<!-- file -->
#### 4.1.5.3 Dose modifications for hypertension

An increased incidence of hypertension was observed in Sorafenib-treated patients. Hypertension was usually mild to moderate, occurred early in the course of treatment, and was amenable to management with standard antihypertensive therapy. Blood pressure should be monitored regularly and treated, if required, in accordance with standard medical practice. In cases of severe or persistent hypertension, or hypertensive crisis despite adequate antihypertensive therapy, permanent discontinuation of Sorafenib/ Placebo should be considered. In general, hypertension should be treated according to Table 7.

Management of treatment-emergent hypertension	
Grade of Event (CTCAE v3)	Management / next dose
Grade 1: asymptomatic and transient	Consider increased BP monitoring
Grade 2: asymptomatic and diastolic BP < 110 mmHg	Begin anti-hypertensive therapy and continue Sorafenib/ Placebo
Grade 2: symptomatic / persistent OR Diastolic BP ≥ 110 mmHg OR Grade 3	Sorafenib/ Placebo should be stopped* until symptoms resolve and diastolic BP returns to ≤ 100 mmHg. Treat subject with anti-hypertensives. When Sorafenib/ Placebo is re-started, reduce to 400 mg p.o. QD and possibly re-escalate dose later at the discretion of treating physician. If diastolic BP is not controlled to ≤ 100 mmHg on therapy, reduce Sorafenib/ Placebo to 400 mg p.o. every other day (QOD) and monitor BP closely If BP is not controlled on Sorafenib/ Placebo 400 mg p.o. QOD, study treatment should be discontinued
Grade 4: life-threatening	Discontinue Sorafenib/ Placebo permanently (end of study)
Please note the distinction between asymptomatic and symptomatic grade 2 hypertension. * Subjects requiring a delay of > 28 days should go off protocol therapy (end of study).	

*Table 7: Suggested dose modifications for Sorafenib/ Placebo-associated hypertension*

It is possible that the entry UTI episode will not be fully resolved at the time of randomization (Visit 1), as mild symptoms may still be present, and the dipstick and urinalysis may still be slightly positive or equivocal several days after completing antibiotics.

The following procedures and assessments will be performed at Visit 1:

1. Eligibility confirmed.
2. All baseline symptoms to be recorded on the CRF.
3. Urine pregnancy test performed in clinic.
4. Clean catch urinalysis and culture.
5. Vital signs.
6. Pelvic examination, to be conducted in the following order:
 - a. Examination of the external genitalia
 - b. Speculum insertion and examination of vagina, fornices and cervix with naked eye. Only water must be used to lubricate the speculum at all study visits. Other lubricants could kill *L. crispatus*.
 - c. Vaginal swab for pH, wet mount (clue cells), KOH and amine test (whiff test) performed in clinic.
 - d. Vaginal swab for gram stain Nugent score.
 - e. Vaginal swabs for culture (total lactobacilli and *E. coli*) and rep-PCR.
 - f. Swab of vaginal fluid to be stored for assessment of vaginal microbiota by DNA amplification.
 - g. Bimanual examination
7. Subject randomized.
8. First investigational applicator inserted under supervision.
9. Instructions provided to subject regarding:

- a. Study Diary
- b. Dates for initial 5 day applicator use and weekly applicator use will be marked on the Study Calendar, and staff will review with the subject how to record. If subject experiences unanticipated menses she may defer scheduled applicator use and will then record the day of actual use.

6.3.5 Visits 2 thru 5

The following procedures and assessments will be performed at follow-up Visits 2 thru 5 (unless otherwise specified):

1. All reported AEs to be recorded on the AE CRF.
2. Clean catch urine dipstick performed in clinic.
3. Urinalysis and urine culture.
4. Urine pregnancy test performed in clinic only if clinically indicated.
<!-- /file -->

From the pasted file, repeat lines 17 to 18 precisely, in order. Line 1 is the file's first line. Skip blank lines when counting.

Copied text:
5. Vital signs.
6. Pelvic examination, to be conducted in the following order: